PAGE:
FILM REVIEW: The Hunt
If you have art film loving friends you may have heard the phrase Mads come up in conversation with increasing frequency. You may have wondered what this is. Some strange cinematic syndrome brought about by too many Adam Sandler films? But Mads isn't a what, but a who: Mads Mikkelsen, an actor who's gone from being the talk of Denmark to a primetime TV star.
With his angular face, heavy lidded eyes and jutting cheekbones, he doesn't have the typical features of a leading man. But that distinctness, the narrow gaze of something like a snow-blind Inuit hunter, has helped Mads play everything from a twisted psychiatrist (Hannibal) to a Viking trapped on an endless quest. He was also the scared villain Le Chiffre in Casino Royale.
Often, there was a strong physical element to these roles, but in his new movie The Hunt, Mikkelsen plays a character fighting a foe he can't touch but that hangs heavy in the air around him.
Lucas is one of a tight group of kindergarten teachers in a small Danish town. He begins the days allowing himself to be ambushed by a group of rowdy six-year-old kids, bringing a welcome paternal touch to a mainly maternal job.
In particular, Lucas spends a lot of time with Klara. She's a shy little beauty of a girl, her blond hair framing her pensive features. Since Klara's parents don't get along, Lucas finds himself walking his best friend's daughter to school. But when Lucas spurns a token of Klara's affection, it sets in motion a chain of events that puts the school teacher at the centre of a witch hunt.
Director Thomas Vinterberg (The Celebration) assembles the circumstances that ensure Lucas with precision and care. We watch with a growing sense of dread as every day innocent moments become ingredients in a smothering presumption of guilt.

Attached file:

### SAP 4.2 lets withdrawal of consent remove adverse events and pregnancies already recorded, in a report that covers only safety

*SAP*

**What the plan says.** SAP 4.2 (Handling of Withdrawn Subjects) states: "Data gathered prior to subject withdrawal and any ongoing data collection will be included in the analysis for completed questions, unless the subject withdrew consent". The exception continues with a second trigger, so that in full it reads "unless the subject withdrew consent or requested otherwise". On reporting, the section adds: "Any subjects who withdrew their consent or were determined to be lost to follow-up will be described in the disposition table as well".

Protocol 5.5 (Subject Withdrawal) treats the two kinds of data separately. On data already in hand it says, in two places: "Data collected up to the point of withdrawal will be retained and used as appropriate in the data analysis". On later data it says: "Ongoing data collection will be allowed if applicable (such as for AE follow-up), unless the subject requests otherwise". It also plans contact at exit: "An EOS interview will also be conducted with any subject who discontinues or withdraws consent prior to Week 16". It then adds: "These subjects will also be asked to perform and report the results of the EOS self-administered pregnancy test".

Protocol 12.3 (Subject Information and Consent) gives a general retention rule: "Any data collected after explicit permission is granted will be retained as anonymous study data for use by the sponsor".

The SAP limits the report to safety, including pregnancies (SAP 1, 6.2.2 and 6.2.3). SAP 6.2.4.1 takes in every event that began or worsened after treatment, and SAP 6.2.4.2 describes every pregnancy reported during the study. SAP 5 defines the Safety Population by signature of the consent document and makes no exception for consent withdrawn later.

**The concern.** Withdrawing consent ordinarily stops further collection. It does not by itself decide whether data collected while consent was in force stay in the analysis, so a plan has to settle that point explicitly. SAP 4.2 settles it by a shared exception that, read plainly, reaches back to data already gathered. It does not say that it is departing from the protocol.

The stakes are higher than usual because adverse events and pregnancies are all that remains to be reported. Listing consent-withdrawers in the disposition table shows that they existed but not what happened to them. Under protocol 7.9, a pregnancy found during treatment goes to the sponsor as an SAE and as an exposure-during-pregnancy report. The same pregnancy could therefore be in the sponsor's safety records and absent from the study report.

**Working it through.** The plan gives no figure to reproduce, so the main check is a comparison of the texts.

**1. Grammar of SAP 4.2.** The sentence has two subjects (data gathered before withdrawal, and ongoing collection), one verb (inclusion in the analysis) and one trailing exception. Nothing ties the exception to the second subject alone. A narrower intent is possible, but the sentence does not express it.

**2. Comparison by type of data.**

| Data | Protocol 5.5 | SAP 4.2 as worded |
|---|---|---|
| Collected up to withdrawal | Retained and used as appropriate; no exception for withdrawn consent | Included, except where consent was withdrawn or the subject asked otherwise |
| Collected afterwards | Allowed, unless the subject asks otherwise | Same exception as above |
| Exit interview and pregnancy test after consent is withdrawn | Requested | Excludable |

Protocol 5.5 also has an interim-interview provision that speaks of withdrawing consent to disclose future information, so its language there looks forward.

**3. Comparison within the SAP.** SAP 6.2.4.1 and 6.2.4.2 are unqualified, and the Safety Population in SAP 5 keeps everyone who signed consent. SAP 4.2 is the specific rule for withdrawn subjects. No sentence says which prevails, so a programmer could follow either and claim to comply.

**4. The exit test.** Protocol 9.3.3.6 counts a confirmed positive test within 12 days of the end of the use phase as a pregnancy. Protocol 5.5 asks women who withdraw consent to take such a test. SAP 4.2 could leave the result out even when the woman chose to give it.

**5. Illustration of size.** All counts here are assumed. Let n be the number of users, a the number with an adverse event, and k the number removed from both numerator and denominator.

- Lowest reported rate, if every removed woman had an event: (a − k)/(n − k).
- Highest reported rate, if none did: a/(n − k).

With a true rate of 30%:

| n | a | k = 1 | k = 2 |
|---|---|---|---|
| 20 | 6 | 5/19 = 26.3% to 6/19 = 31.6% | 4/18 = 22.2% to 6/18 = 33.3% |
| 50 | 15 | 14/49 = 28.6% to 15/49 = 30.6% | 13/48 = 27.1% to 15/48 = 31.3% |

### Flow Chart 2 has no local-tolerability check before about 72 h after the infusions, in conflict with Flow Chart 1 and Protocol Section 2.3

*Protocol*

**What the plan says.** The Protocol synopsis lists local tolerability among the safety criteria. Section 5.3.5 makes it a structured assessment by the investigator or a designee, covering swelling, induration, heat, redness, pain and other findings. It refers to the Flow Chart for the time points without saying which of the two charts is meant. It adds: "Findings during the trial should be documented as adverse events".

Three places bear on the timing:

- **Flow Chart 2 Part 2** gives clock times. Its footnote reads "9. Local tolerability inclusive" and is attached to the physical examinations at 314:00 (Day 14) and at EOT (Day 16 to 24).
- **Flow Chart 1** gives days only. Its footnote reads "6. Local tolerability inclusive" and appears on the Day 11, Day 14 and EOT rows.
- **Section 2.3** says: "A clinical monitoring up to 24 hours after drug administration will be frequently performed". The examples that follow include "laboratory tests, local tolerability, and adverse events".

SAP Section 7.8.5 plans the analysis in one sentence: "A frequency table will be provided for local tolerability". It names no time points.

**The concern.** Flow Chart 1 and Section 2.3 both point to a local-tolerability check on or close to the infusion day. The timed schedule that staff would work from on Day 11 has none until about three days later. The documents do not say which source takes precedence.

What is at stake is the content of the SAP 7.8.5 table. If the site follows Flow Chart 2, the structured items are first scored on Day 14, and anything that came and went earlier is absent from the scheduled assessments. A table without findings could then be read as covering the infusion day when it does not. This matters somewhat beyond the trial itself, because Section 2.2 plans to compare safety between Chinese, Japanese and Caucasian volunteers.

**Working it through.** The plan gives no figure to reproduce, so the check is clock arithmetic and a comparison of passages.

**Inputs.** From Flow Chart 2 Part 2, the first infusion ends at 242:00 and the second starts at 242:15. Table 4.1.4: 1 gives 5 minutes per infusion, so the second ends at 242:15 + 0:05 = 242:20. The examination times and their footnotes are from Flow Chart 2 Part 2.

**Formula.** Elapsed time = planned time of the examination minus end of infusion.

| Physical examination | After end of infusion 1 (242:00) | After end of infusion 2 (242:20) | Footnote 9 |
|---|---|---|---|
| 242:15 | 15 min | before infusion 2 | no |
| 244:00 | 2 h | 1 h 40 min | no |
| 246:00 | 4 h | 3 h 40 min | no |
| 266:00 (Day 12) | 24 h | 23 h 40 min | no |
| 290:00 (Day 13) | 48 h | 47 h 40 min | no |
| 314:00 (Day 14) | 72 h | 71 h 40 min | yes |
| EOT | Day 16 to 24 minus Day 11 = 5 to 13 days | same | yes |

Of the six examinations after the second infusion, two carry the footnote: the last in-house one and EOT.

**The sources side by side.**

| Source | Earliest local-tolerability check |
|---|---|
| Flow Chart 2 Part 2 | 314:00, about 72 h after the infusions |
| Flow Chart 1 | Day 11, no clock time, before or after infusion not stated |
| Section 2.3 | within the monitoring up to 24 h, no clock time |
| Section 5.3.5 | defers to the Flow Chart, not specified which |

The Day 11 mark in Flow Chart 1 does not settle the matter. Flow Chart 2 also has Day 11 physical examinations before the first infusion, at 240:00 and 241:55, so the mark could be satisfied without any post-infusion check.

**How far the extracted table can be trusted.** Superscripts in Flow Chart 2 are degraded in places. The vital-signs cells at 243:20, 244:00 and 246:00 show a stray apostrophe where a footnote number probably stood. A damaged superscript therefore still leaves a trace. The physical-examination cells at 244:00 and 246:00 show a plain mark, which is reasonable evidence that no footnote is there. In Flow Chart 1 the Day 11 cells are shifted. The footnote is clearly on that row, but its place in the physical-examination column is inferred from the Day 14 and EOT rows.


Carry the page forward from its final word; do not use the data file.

Once accused, The Hunt switches gears with Mads burrowing deeply inside himself. More often than not, it's a kind of mute horror, a wordless rage expressed through Mads's eyes red with indignation. It's a credit to the simple staging of the story that as Lucas is accused, it's impossible not to have some inkling of doubt slip into our minds. An example of how when faced with the suggestion of a crime this disturbing, logic shrinks in the face of fear.
The Hunt is also aided by the unvarnished way Vinterberg shows the story and the setting, a quiet village where word travels fast.
The small town also happen to be a treasure trove of great Danish actors. Annika Wedderkopp as the daycare teacher who sags visibly under the weight of Klara's admission. Lasse Fogelstrøm as Lucas's young son, eager to defend his father. In particular, Thomas Bo Larsen stands out as Theo, the best friend of Lucas. Together they sang songs, hunted and feasted, but now they sit on separate sides of the story with a sea of suspicion between them. Larsen is as distinctive an actor as Mads, someone with a deep rumble of a voice, like God clearing his throat.
While the final act of The Hunt may strike some as anticlimactic, it's a harrowing reminder our tenuous hold on the truth.
RATING: 4 out of 5
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